AC Compressor Replacement Estimate for Jeep Grand Cherokee

Jeep Grand Cherokee AC Compressor Replacement costs $590 on average. Following is a breakdown of the labor and parts estimates.

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YourMechanic Price
$465 to $820
Labor: $175 -$296
Parts: $290 -$524
Average Dealer price
$813 to 1393
Average Shop price
$571 to 964
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CarServiceYourMechanic PriceShop/Dealer Price
2006 Jeep Grand CherokeeV8-6.1LService typeAC Compressor ReplacementYourMechanic Price$785.58Shop/Dealer Price$970.94 - $1406.17
2007 Jeep Grand CherokeeV8-5.7LService typeAC Compressor ReplacementYourMechanic Price$775.83Shop/Dealer Price$959.02 - $1387.13
1996 Jeep Grand CherokeeL6-4.0LService typeAC Compressor ReplacementYourMechanic Price$518.53Shop/Dealer Price$640.77 - $925.69
2000 Jeep Grand CherokeeV8-4.7LService typeAC Compressor ReplacementYourMechanic Price$697.56Shop/Dealer Price$863.73 - $1270.48
1994 Jeep Grand CherokeeV8-5.2LService typeAC Compressor ReplacementYourMechanic Price$530.17Shop/Dealer Price$655.29 - $948.92
2007 Jeep Grand CherokeeV6-3.0L Turbo DieselService typeAC Compressor ReplacementYourMechanic Price$797.79Shop/Dealer Price$987.39 - $1448.41
1997 Jeep Grand CherokeeL6-4.0LService typeAC Compressor ReplacementYourMechanic Price$526.63Shop/Dealer Price$651.05 - $942.15
2007 Jeep Grand CherokeeV8-4.7LService typeAC Compressor ReplacementYourMechanic Price$490.03Shop/Dealer Price$604.96 - $864.42
Show example Jeep Grand Cherokee AC Compressor Replacement prices

Parts required for a Jeep Grand Cherokee AC Compressor Replacement

$18 to $198
$198 to $438

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Real customer reviews from Jeep owners like you.

471 reviews
38 years of experience
Peter is very knowledgeable and friendly technician, he explained what he was doing as the work progressed. He was very helpful explaining to me what I needed to do, to get the radiator fan working so that the engine cooling and air conditioning would work more efficiently, I was able to fix the air flow issue and this dropped the engine operating temperature 35 to 40 degrees when driving with the air conditioning turned on, This solved the overheating issue that I was experiencing for a very long time. Thanks Peter Regards Ken Johnson.
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153 reviews
10 years of experience
The job was done in a timely mater
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62 reviews
11 years of experience
First, Xavier came to the appt early! (that never happens :-) Secondly, he was easy to talk to, complete and thorough in his diagnosis and recommendations. I felt comfortable in what he was telling me, and definitely was reassured he knew about what he was talking. (He didn't try to sell me something I didn't need!!!!) I will definitely use him, again and recommend him to my family and friends!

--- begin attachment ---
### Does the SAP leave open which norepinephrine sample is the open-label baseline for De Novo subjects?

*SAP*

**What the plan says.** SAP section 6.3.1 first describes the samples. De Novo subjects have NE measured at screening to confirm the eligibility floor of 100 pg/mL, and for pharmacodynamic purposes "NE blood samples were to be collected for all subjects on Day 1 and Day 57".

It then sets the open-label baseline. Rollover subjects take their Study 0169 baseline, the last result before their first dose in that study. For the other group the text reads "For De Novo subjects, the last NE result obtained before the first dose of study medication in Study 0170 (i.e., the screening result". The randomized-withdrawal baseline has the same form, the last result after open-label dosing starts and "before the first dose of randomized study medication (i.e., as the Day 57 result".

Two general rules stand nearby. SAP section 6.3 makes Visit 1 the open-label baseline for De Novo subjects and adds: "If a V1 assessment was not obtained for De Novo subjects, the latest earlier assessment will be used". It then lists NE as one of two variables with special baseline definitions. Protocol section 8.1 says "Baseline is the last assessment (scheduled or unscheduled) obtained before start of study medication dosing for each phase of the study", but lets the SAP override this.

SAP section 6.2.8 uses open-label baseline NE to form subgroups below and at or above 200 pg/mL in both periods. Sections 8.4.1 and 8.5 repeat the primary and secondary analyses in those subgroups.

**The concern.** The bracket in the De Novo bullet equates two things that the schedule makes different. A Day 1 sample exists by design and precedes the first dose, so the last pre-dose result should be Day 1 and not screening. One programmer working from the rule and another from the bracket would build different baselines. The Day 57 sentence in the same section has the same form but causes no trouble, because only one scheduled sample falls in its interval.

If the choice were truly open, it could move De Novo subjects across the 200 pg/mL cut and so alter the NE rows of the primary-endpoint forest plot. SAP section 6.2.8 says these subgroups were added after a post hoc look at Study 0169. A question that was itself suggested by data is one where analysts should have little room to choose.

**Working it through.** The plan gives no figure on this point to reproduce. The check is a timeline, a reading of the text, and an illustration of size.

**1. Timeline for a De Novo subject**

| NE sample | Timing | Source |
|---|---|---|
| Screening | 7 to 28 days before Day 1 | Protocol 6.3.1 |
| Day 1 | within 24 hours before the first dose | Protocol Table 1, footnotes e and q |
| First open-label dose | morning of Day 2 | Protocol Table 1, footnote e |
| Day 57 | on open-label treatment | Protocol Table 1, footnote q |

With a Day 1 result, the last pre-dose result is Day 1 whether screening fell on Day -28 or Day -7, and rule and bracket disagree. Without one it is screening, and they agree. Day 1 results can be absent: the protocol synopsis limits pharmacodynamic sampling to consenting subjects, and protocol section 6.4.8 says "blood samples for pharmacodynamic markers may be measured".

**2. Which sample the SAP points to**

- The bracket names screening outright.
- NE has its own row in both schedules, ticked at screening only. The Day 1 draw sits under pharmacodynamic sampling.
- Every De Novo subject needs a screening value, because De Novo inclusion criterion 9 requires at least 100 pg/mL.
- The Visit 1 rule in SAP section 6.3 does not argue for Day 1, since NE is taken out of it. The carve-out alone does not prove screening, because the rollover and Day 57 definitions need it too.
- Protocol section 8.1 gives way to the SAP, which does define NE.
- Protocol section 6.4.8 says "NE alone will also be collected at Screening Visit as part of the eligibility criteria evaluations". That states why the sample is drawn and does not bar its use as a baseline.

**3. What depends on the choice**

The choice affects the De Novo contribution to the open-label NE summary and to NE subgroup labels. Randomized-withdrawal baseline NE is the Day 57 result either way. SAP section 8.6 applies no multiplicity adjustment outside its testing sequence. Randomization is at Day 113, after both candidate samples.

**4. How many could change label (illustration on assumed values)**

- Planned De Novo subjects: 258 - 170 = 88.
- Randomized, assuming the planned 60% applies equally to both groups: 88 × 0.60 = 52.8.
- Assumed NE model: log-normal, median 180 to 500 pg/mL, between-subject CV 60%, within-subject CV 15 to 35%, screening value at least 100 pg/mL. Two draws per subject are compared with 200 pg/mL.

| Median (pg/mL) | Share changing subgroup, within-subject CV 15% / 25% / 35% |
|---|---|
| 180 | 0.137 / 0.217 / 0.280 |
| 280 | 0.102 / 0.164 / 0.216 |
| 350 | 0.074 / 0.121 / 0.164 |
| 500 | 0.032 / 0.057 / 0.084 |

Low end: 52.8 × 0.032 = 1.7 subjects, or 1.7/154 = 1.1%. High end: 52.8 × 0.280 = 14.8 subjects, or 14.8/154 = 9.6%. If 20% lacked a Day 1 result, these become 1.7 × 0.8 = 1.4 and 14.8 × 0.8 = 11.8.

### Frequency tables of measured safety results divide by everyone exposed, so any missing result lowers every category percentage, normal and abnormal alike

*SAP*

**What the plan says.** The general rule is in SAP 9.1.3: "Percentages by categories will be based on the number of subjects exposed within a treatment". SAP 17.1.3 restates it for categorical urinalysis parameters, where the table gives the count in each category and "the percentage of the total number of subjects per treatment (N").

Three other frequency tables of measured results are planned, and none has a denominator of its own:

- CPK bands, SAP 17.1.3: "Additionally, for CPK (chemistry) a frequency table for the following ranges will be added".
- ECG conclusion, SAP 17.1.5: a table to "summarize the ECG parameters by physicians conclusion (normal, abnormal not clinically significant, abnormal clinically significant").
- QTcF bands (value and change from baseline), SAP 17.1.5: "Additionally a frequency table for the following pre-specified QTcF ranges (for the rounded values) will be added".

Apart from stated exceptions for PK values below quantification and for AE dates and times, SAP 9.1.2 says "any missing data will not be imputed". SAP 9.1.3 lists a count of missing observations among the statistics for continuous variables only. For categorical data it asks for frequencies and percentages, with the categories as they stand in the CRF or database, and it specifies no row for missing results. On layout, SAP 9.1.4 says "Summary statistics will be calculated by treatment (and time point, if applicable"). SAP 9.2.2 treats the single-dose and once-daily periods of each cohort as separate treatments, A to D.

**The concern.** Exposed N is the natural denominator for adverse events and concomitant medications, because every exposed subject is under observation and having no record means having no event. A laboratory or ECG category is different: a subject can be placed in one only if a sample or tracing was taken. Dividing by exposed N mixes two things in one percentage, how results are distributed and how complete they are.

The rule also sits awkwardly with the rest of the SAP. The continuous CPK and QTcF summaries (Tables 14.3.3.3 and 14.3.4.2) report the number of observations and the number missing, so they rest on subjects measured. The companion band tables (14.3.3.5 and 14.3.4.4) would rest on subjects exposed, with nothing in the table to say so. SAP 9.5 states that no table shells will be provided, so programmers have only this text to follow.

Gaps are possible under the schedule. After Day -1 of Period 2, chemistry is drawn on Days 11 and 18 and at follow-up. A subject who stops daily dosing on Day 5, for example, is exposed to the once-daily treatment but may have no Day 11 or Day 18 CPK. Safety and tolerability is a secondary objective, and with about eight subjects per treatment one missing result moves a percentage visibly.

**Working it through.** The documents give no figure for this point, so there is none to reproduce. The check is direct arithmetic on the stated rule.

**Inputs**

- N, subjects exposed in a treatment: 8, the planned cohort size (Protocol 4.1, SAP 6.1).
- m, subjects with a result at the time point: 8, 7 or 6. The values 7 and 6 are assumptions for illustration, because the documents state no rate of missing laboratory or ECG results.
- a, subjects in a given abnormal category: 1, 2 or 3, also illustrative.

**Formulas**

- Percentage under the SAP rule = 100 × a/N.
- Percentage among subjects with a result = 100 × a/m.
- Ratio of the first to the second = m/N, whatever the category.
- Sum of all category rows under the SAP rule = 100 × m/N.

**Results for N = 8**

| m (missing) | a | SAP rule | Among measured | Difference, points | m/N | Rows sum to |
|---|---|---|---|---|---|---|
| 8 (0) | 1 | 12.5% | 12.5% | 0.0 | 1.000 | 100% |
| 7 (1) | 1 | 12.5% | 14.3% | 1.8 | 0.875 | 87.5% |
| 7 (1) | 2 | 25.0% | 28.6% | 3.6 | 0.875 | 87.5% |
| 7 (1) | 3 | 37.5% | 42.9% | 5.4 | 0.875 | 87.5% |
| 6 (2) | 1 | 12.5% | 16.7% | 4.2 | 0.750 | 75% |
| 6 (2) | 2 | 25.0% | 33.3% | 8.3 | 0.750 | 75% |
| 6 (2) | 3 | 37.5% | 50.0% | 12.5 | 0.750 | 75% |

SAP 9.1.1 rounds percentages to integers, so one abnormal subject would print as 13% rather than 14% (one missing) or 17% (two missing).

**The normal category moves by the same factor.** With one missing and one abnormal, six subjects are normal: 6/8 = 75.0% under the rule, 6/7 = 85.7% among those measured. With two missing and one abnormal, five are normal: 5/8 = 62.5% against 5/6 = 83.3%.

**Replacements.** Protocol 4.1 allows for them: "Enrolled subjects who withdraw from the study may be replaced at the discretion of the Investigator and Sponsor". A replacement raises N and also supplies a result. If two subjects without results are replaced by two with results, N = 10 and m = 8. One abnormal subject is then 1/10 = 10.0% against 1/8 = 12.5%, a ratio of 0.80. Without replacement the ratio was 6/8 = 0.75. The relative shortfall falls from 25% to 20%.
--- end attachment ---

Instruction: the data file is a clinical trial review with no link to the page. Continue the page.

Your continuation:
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57 reviews
27 years of experience
Great job. Prompt. Courteous. Knowledgeable.
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All about AC Compressor Replacement

An AC system has many components: compressor, condenser, receiver dryer, evaporator, and hoses. The compressor, the “heart” of the car’s air conditioning system works like a pump taking refrigerant, (R-12 in older cars, R-134a in 1995 and newer cars) and pressurizing it, passing it along to the evaporator. The AC compressor has several moving parts (including pistons and valves). These internal parts can fail, causing the AC compressor to stop working. It is common for the internal parts of the compressor to come apart and disperse metallic debris throughout the system. Consequently, it is a requirement to replace the orifice tube and the receiver dryer when replacing the compressor since some of the debris may have ended up there. For an AC compressor to work, it needs a clutch, bearing, and an electrical connector. The clutch is driven by a drive/serpentine belt, which engages the compressor when you switch on the AC. The clutch can burn or the bearing can fail. If the bearing or clutch have failed, it is recommended that the compressor be replaced. Sometimes replacing the entire compressor with a remanufactured one can be cheaper than replacing an individual clutch or bearings. It is also common for the seals in the AC compressor to go bad. The compressor may start leaking refrigerant and/or the AC oil. If the seals no longer hold, you will need a new compressor, as the seals cannot be replaced. A compressor may also fail if there is sludge or debris in the air conditioning system. If there is sludge or debris, the hoses, evaporator, and condenser should be flushed to get rid of the contaminants. When it is not possible to flush the parts, you may need to replace those parts.

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